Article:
Detecting Gold Mining Impacts on Insect Biodiversity in a Tropical Mining Frontier with PlanetScope Imagery

The Amazon rainforest is faced with daily forest loss and degradation, harming local biodiverse ecosystems. This study from Conservation International, Boise State University, and the University of Guyana, demonstrates how scientists can monitor the drivers of this deforestation, including gold mining, with PlanetScope imagery. By capturing satellite images of remote locations near the rainforest frontier in Guyana, this research team demonstrated how Planet data can help detect artisanal gold mining. They suggest that this data can then be used to analyze consequential impacts on insect populations. By using an object-based image analysis, the researchers observed with satellite data that regions with high levels of mining had lower recorded levels of insect family richness. “With the advent of global partnerships that provide universal access to PlanetScope imagery for tropical forest monitoring, our approach represents a low-cost and rapid way to assess the biodiversity impacts of gold mining in remote landscapes,” the authors said.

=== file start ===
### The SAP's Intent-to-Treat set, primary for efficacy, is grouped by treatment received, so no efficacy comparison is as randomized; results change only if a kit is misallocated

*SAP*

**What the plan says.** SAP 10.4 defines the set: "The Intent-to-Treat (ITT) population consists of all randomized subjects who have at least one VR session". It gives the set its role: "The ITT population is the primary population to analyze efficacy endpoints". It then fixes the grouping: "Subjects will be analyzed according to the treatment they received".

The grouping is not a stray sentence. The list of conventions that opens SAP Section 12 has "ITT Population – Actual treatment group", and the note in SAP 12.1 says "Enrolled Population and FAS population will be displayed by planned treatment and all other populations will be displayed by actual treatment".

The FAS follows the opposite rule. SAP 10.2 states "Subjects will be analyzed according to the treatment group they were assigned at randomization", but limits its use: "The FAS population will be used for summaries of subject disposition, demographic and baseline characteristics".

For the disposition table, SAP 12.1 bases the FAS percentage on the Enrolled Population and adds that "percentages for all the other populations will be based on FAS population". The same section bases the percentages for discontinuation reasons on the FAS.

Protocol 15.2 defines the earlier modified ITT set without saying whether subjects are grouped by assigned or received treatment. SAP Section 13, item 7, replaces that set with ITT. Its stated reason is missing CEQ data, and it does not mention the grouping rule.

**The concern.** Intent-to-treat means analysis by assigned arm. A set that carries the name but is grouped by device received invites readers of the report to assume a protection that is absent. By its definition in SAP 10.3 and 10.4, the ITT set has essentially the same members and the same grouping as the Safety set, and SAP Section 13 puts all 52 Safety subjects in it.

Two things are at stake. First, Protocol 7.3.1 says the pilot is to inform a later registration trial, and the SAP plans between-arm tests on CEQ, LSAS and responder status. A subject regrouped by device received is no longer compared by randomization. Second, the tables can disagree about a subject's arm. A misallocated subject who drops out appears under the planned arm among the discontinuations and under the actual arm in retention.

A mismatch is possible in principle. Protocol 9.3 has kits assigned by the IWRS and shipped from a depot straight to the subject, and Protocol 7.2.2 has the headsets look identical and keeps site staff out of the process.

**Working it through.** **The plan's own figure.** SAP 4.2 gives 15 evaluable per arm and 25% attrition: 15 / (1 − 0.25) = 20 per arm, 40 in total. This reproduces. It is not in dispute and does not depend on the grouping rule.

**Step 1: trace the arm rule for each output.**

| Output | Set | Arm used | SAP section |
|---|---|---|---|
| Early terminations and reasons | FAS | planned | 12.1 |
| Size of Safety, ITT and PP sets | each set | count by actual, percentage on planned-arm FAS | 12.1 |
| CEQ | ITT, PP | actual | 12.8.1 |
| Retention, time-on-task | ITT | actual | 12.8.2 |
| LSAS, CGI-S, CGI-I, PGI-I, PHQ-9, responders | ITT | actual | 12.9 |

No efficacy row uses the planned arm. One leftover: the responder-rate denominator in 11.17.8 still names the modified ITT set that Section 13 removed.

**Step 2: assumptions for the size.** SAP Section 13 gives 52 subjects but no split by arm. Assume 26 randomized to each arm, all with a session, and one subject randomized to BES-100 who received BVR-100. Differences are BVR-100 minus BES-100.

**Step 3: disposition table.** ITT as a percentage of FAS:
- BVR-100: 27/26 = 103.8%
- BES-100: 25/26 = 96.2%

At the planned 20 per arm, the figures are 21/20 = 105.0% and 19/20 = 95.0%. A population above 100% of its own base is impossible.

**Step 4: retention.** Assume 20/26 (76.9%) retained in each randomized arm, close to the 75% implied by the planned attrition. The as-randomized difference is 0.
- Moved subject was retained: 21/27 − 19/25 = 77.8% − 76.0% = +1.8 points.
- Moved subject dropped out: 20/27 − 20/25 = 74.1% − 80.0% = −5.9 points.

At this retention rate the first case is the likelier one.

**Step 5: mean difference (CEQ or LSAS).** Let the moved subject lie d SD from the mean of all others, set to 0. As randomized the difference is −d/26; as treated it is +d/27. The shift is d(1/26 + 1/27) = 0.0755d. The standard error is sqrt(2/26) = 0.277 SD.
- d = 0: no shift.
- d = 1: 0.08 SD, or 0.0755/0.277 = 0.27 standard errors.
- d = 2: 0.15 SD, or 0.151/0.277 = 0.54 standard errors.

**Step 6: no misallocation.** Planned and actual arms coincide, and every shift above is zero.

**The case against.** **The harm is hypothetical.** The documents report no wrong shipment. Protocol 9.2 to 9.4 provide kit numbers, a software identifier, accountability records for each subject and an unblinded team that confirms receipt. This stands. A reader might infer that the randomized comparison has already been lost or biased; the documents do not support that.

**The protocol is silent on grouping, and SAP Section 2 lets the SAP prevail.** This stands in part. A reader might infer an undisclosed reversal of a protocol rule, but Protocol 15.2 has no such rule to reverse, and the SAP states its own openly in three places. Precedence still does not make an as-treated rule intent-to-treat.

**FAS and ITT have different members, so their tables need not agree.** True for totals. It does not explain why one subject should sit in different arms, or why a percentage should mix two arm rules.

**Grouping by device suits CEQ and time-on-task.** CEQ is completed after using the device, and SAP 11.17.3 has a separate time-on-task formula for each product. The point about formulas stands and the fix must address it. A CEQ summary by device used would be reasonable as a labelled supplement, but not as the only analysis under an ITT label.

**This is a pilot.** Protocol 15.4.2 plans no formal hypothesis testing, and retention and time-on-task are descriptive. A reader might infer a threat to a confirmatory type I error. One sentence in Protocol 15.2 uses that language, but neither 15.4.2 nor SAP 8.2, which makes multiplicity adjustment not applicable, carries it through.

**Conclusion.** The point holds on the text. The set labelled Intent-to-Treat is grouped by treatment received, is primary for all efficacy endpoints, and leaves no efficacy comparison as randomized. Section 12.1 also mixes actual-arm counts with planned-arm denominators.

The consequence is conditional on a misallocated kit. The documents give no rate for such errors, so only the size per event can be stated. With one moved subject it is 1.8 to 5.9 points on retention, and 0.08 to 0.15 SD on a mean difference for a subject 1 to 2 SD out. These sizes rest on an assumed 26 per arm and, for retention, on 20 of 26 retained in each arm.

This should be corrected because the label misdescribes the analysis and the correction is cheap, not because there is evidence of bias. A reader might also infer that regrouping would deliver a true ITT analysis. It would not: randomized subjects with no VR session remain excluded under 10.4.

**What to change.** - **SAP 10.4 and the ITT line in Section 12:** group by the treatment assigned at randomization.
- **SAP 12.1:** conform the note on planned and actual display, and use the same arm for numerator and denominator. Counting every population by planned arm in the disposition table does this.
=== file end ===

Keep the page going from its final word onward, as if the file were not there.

The full study can be found in Remote Sensing in Ecology and Conservation.

Image above of forest study site in Guyana. © 2020, Planet Labs PBC. All Rights Reserved.

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